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Human Sperm Out of This World
These researchers exposed frozen sperm samples to microgravity—here's what they found.
October 4, 2019
Ever wonder how outer space affects the health of human sperm? Well, a team of researchers in Barcelona did—so they decided to expose sperm from 10 healthy donors to different conditions of microgravity.
Keep reading to find out more about:
The study, its methods, and its findings
Why the results are significant
The Study: “Effect of microgravity on frozen human sperm samples. Can they be sent to space?”
According to the European Society of Human Reproduction and Embryology (ESHRE), “while the effects of microgravity on the cardiovascular, musculo-skeletal and central nervous systems are well known and tested in space flight, relatively little is known about the effects of different gravitational environments on human sperm and eggs.”
Methods and Findings
“Some studies suggest a significant decrease in the motility of human fresh sperm samples,” says Montserrat Boada, Ph.D., a lead researcher who presented the study’s results at the 35th Annual Meeting of ESHRE, “but nothing has been reported on the possible effects of gravitational differences on frozen human gametes, in which state they would be transported from Earth to space.”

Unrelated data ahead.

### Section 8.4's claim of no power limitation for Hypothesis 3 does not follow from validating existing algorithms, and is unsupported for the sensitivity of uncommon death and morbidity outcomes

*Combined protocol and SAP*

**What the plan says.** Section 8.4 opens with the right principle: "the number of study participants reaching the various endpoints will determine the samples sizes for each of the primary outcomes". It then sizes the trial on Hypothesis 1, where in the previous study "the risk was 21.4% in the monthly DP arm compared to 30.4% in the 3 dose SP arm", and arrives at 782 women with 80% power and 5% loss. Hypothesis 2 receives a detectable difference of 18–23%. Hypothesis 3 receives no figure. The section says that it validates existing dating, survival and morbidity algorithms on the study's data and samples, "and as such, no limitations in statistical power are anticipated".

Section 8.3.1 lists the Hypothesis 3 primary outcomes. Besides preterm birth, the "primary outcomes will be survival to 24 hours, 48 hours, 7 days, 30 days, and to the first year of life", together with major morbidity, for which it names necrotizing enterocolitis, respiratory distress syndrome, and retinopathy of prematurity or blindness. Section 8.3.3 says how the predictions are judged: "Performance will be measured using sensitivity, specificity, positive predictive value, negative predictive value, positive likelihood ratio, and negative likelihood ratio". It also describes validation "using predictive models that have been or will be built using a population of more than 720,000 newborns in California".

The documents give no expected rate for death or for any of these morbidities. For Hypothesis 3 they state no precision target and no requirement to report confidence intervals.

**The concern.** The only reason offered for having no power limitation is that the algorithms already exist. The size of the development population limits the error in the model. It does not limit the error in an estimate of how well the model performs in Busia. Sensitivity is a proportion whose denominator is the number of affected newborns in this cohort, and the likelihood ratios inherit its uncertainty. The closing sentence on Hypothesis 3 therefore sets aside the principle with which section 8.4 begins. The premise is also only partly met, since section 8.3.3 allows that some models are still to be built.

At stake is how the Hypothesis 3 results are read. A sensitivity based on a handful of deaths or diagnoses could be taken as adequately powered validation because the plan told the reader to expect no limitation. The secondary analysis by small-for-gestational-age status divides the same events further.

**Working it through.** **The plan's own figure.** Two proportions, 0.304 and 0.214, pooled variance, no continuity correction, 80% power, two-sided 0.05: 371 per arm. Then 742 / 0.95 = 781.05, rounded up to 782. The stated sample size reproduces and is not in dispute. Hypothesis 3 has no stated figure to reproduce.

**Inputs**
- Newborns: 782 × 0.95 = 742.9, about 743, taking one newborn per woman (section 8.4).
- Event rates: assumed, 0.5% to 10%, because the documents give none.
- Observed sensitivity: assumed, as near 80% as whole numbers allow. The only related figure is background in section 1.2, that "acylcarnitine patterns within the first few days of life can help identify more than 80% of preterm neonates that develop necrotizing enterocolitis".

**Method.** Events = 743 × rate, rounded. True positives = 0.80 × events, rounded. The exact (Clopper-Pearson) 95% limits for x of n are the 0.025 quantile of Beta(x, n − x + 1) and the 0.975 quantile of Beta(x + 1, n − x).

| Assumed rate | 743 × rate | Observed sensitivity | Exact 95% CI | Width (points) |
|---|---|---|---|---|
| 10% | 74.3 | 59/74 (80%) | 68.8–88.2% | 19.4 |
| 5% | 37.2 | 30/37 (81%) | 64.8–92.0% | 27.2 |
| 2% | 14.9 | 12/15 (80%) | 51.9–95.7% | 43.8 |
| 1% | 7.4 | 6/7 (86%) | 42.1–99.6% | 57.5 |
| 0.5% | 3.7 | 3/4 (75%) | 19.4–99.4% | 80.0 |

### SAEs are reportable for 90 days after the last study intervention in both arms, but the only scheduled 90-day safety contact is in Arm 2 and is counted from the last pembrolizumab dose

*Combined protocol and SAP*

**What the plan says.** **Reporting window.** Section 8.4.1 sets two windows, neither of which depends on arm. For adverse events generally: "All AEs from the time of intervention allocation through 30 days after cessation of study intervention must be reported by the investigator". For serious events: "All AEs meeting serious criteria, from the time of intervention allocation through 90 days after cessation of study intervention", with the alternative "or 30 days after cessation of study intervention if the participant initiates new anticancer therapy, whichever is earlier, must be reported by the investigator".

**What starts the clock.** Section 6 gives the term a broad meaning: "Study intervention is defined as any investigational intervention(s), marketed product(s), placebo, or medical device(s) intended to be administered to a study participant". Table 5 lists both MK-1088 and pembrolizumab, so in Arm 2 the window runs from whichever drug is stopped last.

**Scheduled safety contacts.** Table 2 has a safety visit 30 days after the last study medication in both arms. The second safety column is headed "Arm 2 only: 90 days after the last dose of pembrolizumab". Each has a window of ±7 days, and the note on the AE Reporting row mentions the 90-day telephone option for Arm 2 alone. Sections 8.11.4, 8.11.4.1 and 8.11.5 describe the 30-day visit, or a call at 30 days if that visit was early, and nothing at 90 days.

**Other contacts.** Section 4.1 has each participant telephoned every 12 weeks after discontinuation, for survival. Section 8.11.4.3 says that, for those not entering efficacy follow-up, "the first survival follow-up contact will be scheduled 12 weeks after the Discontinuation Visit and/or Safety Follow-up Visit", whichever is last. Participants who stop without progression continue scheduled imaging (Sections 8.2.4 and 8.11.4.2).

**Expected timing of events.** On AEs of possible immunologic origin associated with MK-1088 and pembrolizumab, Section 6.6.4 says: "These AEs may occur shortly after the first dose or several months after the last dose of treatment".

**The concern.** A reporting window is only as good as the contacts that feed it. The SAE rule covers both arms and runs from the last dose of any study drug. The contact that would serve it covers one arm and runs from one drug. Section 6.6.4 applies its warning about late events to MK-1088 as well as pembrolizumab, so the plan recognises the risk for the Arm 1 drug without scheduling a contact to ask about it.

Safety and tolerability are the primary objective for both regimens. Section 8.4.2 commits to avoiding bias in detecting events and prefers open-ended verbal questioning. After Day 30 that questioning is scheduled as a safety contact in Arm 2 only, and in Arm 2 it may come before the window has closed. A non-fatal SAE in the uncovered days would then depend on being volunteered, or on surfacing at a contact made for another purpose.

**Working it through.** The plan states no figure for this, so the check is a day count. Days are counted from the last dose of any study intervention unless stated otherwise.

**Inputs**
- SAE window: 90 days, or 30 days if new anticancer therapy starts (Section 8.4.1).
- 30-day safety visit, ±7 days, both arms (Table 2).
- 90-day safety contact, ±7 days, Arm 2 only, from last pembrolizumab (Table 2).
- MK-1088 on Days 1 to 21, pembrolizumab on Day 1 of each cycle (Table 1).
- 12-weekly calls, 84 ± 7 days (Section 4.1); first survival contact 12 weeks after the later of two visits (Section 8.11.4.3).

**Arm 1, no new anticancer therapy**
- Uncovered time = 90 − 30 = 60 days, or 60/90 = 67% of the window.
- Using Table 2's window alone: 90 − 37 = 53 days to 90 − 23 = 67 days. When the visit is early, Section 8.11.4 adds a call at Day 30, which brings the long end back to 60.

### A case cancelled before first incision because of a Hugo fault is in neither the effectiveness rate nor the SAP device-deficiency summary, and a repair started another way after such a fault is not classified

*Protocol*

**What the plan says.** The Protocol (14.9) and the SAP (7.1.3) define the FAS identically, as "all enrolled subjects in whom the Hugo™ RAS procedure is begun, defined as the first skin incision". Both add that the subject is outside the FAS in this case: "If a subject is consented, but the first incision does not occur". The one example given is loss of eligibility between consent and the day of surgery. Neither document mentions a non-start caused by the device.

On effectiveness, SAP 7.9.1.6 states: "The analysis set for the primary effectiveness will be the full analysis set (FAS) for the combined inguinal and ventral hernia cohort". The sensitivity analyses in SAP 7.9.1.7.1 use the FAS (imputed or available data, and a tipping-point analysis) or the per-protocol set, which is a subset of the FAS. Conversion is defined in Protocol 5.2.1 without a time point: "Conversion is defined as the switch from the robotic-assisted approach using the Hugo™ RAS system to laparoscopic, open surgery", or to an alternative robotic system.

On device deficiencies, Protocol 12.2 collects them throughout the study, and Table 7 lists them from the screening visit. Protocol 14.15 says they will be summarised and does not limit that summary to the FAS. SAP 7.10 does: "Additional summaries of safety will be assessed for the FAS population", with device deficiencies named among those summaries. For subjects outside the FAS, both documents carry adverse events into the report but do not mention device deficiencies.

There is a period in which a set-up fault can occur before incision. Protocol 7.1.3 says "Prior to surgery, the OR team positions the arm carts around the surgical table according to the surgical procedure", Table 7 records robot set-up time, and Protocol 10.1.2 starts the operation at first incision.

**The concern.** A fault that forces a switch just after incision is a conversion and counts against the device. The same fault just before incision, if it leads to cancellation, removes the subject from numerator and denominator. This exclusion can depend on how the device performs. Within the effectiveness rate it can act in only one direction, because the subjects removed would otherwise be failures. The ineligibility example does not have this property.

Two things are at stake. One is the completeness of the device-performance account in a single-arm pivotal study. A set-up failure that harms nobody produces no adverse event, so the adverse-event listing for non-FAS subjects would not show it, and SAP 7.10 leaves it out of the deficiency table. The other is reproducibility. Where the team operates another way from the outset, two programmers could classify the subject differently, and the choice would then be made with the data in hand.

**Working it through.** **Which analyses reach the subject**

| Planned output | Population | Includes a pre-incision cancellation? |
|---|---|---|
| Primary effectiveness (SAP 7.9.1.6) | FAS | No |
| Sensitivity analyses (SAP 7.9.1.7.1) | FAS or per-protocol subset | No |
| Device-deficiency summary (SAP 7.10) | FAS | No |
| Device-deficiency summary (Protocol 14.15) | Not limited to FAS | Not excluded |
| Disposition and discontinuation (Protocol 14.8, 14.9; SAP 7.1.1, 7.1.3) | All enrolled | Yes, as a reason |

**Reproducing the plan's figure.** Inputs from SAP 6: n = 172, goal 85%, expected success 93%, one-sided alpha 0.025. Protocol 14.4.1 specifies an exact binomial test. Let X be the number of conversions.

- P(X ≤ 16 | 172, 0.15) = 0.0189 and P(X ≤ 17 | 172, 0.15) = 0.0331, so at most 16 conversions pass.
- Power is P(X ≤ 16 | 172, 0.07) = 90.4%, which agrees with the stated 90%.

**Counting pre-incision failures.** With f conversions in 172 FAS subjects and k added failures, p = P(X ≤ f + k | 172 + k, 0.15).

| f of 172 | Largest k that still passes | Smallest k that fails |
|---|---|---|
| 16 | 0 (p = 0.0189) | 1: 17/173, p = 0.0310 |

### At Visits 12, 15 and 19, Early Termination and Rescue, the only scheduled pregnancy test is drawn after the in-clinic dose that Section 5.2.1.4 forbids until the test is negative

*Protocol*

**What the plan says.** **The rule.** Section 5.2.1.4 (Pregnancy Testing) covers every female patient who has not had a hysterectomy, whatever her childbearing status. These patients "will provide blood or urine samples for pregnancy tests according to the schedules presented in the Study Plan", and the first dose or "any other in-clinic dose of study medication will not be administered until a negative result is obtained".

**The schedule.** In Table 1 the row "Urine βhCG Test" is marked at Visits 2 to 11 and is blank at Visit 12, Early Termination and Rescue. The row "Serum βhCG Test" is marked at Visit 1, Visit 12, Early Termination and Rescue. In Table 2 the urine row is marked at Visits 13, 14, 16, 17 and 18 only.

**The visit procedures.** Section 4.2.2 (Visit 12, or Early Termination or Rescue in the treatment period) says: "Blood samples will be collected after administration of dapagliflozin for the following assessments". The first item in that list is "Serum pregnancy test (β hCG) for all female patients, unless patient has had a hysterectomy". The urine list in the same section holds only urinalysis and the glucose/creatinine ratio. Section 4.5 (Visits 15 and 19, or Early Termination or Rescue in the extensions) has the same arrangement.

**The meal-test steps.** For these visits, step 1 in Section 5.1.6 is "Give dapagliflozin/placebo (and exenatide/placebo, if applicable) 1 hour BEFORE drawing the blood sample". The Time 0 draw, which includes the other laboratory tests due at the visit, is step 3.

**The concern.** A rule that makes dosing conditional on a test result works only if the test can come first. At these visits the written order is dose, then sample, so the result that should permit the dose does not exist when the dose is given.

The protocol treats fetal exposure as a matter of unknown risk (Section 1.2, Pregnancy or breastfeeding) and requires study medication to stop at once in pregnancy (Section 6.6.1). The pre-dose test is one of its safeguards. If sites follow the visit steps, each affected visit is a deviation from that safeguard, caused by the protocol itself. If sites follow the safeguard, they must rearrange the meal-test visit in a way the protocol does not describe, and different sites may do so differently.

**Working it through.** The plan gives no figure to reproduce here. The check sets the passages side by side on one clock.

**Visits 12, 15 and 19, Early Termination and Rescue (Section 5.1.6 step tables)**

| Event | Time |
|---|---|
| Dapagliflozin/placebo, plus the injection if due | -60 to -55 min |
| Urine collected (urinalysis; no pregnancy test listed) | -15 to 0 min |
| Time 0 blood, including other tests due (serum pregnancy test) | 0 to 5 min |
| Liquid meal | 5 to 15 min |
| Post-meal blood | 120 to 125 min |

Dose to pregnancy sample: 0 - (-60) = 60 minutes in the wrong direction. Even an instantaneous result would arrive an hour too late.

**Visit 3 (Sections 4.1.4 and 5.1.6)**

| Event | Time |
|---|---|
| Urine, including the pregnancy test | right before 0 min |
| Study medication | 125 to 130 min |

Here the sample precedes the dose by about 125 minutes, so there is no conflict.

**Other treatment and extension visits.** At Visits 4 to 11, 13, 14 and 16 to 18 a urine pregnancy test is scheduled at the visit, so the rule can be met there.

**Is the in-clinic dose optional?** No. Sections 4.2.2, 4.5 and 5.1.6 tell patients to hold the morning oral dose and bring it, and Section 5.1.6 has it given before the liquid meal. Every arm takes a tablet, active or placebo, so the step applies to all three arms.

The researchers parabolic flights to expose the sperm samples to microgravity conditions for eight seconds. Then, they compared the exposed sperm to control, non-exposed sperm.
In a summary of the study, ScienceDaily reports that the “sperm analysis comprised a full range of measurements currently performed for fertility testing—concentration, motility, vitality, morphology and DNA fragmentation—and results found no difference whatsoever in any of the parameters between the microgravity space samples and the control group samples from Earth.”
Significance of the Results
This is one of the first studies to test the viability of sperm samples that have been exposed to space-like conditions.
Dr. Boada says, “'If the number of space missions increases in the coming years and are of longer duration, it is important to study the effects of long-term human exposure to space in order to face them. It's not unreasonable to start thinking about the possibility of reproduction beyond the Earth.'”
Research Set to Continue
Because this was only a preliminary study, further investigation is needed to verify the results. The next step, Dr. Boada explains, is to increase the size of the sperm samples and extend the duration of exposure.
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